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Frequently Asked Questions

If you have a question about DVB-I and you don’t find the answer here, send it to us using the form on the front page.

DVB-I supports various options for the provision of service lists, which enables the support of many different deployment scenarios and business models. Exactly what kinds of lists appear is up to those who implement the specification.

There are still many reasons for users to connect their TV set to an antenna. For example, some services may only be available over broadcast for operational reasons, or may be available in better or more appropriate quality via broadcast. DVB-I enables hybrid offerings combining both broadcast and broadband services.

DVB-I can deliver on-demand content.

Catalogues of on-demand content can be provided using DVB-I metadata that links either to an on-demand stream itself or to an application that would present the selected piece of content. DVB-I service lists can also include services that are themselves apps delivering on-demand content.

The DVB-I client on a mobile device may be provided by the network operator, the device manufacturer, a third-party app developer, or even natively by the device OS, depending on commercial considerations around leveraging linear television service delivery to those devices.

Switching between delivery methods would typically be on an “event” basis. The DVB-I service discovery specification permits “availability windows” to be specified per delivery mechanism and priorities to be assigned to each, allowing selection by the DVB-I client.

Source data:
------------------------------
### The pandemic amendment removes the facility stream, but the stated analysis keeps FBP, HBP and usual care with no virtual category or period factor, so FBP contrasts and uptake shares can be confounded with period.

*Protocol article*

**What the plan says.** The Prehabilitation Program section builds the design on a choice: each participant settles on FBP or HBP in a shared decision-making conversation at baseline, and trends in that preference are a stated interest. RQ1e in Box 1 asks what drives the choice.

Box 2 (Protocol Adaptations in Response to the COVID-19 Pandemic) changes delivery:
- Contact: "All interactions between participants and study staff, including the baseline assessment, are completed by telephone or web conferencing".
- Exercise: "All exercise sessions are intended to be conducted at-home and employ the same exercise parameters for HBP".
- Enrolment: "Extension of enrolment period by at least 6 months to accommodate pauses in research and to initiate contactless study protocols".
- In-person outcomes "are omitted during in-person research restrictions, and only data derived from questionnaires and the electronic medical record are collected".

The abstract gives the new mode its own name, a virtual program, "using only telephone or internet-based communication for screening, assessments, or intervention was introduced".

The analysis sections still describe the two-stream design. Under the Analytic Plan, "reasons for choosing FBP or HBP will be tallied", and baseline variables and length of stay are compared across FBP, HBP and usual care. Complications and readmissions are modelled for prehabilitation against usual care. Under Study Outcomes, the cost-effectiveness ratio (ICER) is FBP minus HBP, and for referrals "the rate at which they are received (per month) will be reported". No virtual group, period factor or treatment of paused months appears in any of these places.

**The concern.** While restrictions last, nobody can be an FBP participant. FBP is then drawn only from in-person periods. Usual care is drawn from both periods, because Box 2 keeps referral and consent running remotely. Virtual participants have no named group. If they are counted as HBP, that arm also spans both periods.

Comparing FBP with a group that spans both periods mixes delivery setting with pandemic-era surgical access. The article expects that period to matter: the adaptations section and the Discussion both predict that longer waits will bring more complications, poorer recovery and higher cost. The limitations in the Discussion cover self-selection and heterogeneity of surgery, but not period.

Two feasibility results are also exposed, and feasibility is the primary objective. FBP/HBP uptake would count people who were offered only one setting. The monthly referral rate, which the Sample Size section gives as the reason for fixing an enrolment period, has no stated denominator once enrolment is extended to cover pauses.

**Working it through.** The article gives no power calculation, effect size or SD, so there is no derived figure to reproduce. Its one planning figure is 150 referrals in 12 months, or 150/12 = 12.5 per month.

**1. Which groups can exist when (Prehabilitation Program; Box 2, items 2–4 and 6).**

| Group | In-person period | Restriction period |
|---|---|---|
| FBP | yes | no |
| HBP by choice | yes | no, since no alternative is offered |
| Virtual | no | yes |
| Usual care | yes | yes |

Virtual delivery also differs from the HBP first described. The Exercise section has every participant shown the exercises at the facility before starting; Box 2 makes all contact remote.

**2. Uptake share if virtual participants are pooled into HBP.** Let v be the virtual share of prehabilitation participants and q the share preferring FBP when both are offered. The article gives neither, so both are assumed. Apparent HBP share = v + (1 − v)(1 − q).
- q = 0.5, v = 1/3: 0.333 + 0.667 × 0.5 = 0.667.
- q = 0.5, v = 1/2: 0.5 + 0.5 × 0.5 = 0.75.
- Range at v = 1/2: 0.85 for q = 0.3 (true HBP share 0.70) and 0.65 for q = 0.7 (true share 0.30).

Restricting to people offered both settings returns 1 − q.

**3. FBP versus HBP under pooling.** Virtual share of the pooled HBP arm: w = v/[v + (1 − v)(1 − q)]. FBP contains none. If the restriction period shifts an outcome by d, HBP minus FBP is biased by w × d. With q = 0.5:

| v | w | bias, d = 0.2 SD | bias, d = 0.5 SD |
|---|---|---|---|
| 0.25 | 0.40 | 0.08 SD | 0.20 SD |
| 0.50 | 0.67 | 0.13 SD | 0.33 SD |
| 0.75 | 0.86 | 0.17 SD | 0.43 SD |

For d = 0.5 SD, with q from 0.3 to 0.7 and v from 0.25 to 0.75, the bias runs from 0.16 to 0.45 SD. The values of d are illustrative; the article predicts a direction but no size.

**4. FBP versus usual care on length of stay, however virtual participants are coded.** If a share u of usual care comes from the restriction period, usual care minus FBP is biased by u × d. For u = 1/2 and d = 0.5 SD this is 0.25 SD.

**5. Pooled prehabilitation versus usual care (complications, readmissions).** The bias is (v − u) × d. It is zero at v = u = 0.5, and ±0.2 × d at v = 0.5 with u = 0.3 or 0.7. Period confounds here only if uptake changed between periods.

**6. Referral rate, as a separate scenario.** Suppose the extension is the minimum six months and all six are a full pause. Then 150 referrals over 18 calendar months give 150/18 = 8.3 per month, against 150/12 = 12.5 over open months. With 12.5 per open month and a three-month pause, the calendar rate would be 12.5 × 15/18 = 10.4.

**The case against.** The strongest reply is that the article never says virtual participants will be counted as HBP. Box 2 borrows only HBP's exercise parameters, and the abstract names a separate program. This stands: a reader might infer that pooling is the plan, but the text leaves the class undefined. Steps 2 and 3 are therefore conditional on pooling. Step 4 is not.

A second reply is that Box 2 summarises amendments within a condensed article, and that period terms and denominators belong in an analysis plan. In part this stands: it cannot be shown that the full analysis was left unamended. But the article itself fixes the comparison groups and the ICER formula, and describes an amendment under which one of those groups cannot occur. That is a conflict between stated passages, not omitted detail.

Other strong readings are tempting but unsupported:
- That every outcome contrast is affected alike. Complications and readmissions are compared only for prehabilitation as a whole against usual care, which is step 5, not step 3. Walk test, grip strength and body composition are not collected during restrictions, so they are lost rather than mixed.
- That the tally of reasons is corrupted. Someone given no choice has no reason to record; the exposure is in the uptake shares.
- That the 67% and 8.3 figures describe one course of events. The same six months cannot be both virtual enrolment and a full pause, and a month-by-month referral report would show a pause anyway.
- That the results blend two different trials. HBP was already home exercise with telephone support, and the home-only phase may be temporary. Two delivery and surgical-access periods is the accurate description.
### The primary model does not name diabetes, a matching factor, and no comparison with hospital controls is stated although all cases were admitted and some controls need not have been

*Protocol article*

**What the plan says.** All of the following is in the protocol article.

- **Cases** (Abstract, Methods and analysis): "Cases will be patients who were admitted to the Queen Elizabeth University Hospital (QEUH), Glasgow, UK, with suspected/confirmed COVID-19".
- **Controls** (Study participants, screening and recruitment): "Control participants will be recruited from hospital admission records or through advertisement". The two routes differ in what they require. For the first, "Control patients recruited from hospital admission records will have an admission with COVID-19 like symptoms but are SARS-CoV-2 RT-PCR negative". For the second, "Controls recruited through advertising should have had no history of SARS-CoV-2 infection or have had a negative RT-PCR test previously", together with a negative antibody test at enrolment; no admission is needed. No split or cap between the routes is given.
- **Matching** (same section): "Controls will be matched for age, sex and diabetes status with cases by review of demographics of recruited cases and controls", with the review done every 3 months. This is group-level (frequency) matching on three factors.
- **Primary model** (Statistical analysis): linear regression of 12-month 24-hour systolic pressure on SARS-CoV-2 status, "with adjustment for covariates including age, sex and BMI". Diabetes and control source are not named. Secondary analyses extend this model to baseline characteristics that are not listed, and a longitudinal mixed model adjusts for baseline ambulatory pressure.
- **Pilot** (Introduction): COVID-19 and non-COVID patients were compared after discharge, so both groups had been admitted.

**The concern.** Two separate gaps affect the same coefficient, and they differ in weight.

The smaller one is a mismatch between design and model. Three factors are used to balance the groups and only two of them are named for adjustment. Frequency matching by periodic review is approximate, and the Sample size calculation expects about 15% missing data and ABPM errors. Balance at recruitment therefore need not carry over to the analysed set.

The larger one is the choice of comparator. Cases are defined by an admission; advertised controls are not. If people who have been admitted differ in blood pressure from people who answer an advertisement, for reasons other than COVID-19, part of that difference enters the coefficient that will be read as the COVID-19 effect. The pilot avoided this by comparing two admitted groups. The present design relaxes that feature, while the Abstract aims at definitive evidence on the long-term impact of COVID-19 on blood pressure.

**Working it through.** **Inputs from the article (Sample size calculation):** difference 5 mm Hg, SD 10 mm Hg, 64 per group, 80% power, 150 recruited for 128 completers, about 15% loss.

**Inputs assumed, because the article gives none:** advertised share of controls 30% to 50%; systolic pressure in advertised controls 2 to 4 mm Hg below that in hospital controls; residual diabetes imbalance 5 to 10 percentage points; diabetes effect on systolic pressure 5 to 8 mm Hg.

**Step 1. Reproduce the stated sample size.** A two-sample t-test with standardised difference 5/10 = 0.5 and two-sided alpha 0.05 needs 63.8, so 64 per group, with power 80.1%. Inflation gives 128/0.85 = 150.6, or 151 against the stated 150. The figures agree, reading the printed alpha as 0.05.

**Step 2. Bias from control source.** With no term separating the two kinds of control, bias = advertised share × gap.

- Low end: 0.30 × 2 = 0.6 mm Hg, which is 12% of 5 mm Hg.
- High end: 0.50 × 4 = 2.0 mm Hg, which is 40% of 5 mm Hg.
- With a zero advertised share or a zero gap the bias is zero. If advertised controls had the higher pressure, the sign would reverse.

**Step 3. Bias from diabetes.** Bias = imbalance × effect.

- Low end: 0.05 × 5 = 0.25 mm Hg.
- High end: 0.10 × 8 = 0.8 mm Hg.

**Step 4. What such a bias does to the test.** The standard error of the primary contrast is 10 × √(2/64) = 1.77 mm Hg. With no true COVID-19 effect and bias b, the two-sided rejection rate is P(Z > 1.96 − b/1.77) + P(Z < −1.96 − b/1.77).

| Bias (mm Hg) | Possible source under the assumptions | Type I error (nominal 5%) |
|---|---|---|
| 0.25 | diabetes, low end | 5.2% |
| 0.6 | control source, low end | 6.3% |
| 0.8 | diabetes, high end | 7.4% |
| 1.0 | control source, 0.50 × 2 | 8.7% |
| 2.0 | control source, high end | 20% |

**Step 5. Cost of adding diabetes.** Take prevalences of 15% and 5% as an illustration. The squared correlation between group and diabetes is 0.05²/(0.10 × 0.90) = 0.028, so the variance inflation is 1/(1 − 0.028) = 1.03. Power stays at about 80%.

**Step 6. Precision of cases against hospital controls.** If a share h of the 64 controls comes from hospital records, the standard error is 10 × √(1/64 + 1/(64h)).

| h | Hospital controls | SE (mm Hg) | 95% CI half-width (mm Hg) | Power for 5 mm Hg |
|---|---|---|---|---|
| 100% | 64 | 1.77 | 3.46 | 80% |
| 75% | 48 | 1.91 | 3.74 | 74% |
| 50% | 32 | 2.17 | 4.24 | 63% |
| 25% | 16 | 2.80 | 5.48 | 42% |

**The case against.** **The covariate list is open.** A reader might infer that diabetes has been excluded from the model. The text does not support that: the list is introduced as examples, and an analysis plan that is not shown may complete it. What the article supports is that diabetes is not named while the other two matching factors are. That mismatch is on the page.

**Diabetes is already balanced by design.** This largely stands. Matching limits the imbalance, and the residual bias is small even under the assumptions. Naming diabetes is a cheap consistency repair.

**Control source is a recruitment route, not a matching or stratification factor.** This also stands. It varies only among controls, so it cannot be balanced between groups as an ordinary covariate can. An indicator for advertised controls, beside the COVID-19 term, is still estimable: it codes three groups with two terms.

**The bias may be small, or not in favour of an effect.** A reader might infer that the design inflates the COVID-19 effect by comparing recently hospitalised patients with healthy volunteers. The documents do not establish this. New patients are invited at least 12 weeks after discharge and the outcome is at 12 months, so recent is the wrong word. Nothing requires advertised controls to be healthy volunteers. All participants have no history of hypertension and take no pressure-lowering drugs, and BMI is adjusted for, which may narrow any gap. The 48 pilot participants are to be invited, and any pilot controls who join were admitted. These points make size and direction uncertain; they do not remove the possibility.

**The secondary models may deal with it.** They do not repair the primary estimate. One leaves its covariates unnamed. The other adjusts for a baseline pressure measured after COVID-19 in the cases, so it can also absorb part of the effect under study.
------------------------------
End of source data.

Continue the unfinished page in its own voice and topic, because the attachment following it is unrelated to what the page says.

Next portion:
The provision of programme guide data for a DVB-I service (channel) is optional but it certainly helps to enrich the user experience.

DVB-I enables the use of authentication and supports the delivery of personalized services. The use of location or accessibility information may not necessarily require knowledge of the actual user, as these can be derived from information configured in the terminal.

Content protection for broadband-delivered services is fully supported.

Various DRM systems can be used, with the content itself protected with the MPEG DASH Common Encryption format. For broadcast services, the usual DVB Conditional Access mechanisms are supported. Authentication and the collection of other user-specific information can be handled by a service-related application, for example using HbbTV.

HbbTV and DVB-I are both ‘service layer’ specifications, but they have different functions and are complementary solutions.

DVB-I covers the signalling of services available over the internet – possibly combined with terrestrial, cable and/or satellite services – and the delivery of those services, while HbbTV rather enables applications to be provided to the user, via broadcast and/or IP as part of a television service.

DVB-I and HbbTV can work together in various ways. A DVB-I service list can include both broadcast and DVB-DASH broadband services that have an associated HbbTV ‘red button’ application. Furthermore, a DVB-I service list can include services that are themselves an HbbTV app, where the app takes the responsibility for presenting the video and audio.

It is also possible to implement a DVB-I receiver as an HbbTV application. And since HbbTV is already widely used in the market, and it can be an enabler for DVB-I deployments.

DVB-I uses generic web-based protocols and does not rely on any specific characteristics of 5G. It could serve as a network-agnostic specification for service discovery, installation and delivery of television services, including as a service layer on top of 5G.